By Brenda Watson
from Signs of the Times No. 53 - Apr 2014
Response to Making sense of the Eucharist by Jeyan Anketell in Signs of the Times No 51 - Oct 2013

Doesn't the context in which the Eucharist was inaugurated provide a major clue as to how it can be interpreted?

It was Jesus's last meal with his disciples on the eve of what  would shake their faith in him to the core. Jesus needed to give them something to do together which would somehow summarise for them that the terrible event that was to happen was not the end but the beginning of something more marvelous.

So much of human life is organized around the necessity for eating and drinking. To endow these with great symbolism is to offer something which can in its simplicity become meaningful for anyone. The metaphor of likening flesh to bread and blood to wine is at an obvious level: bread has substance and so has flesh; blood is red liquid and so is red wine. Interestingly, the Jewish scholar Geza Vermes has denied the historicity of the Eucharist by saying that no Jew would ever dream of linking blood with something to drink. Strangely enough, that comment convinces me that only someone like Jesus would have dared to voice such a brilliant and original analogy.

Teasing the analogy out  further, everyone knows that we are - at one level - what we consume. Napoleon famously remarked that an army marches on its stomach. When imbibed, food and  drink are changed - they don't remain what they were but become something else  which enables the organism that consumes them to flourish. Even so Jesus  likened the shocking disintegration of his body on the cross to the metamorphosis to which food and drink are subjected by the human digestive system so that they can give life to the person. Thus by analogy Jesus is giving his life for the life of the world.

The power of this analogy is so great that it is unsurprising that Christians over the centuries have struggled to contain its meaning in words. Exactly what this means is bound to elude us, limited as we are in our capacity for understanding Mystery. Even so, we shouldn't take refuge prematurely in the notion of mystery, failing to think about it as much as we can. Such thinking may not be able to reach settled  conclusions, but it is invaluable in helping to identify misunderstandings and mistakes. This is why the various theories of the Atonement have emerged, in  search of some kind of explanation.

The rich Hebrew liturgical traditions associated with the concept of sacrifice made this the most obvious route for Jewish followers of Jesus to take in their efforts conceptually to understand what had happened. Because this concept was so deeply nurtured in  them - as it was also in the Gentile world - it proved to be a kind of  life-line for them as they struggled to find words to express the extraordinary events to which they were bearing witness. Agnus Dei qui tollis peccata mundi.   But for us today, living in a civilization in which any concept of sacrifice has been largely marginalized, it doesn't make much sense. We have been conditioned into a different  mind-set. Since the Enlightenment and  the overwhelming success of science in transforming our lives, we have become  literal-minded, unhappy with metaphor, symbol and analogy as purely imaginative products of the human mind to be subjectively interpreted, Thus we see no  obvious meaning in such terms as sacrifice for sin. At a basic literal level the Agnus Dei means little. No lamb can take away the sin of the world, and the history of human behaviour since the  crucifixion is as terrible as it was before.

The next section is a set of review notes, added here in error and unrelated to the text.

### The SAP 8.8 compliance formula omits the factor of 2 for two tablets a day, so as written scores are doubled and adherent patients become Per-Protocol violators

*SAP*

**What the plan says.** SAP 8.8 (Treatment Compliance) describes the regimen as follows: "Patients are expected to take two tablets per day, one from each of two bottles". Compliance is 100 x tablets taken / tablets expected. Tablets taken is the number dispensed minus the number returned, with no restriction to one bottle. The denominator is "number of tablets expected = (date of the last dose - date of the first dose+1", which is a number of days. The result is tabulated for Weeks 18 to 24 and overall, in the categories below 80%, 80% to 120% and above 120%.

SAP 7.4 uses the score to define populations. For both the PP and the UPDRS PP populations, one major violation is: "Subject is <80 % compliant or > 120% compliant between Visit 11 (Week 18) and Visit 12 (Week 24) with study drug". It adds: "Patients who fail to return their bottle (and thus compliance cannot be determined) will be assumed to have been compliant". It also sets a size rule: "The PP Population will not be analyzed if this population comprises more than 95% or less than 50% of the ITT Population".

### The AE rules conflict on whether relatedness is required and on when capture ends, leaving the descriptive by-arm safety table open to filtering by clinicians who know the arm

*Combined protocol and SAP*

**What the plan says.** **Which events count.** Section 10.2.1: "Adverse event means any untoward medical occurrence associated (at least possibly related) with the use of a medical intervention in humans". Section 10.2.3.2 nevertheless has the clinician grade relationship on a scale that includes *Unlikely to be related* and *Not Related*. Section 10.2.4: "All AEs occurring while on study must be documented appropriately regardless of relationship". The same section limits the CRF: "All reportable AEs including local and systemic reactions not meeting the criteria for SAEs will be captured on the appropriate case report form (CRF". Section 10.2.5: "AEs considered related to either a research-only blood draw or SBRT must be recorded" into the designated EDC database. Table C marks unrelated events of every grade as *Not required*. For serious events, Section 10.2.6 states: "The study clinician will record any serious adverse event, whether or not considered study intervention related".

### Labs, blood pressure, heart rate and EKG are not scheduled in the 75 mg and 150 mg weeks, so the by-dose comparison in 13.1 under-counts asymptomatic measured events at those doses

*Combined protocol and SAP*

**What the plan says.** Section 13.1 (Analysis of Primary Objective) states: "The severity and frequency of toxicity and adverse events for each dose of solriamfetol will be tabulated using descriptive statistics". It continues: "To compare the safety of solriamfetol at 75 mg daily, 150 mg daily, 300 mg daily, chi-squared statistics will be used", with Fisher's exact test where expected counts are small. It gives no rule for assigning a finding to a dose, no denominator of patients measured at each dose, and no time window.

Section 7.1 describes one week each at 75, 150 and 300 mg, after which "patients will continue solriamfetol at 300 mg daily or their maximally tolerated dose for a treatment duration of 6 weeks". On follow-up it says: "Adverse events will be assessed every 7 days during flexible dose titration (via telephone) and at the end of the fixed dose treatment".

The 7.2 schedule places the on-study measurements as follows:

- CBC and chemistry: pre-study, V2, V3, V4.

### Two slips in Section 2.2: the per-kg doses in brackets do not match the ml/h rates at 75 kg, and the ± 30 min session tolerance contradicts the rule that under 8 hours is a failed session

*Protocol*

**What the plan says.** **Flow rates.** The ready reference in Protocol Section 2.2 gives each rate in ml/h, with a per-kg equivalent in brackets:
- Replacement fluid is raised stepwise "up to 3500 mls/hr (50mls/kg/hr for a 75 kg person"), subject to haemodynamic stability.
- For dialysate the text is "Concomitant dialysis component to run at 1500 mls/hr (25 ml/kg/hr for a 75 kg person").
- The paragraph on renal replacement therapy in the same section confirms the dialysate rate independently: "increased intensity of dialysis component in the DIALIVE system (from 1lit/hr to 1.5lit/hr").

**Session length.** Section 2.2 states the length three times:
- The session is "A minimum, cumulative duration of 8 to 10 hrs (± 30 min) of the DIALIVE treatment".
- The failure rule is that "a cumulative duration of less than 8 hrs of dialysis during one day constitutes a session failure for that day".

I have tried to find literal meaning in the three-fold invocation of the Agnus Dei as taking away the guilt of sin, the poison of sin and  the distress caused by sin.   Forgiveness is offered which contains the harm locked in sin and gives  peace and strength to cope with the painful consequences. I think that I am justified in seeing it like this, for there continue to be wonderful examples of this threefold transformation in the lives of individuals and communities. One can think immediately of Holocaust survivors who have learnt to forgive their tormentors, of the Truth and Reconciliation movement emerging from the long struggle against apartheid, and the amazing work of Canon Andrew White in Baghdad working in desperate situations to bring warring religious leaders together round the table.

But the sin is still there to be dealt with. The lamb hasn't literally taken it away. This is metaphor for something else. It is pointing - towards language. This is why it doesn't contradict the flesh and blood analogy which worried Jeyan in his comment about the Passover symbolism.  For in thinking about reality, many metaphors are necessary. The similarities and  dissimilarities present in a metaphor have to be teased out in every case. Even the pursuit of science cannot manage without invoking a variety of metaphors. A fascinating article by a physicist  in the current CR Magazine points out how all our thinking about time and space requires metaphor at a basic level, whether thinking in terms of  lines, waves, fabric etc.

The awesome victory which literalism has won in the West calls for strong protest and a re-investment in the intellectual and emotional power of metaphor so that it is seen not just as a poetic embellishment of language but as a means of glimpsing truth. We may all then be able gratefully to accept the metaphors given us by Jesus himself as sufficient to help us in our journey towards that true Mystery beyond words and understanding which we sense at the heart of every Eucharistic service.

Elizabeth I's reputed succinct summary, quoted by Jeyan, was not just an extremely clever way of avoiding harm to herself; it actually expresses the only sane and rational, as well as spiritual, approach to the reality we intuit but cannot conceptually possess.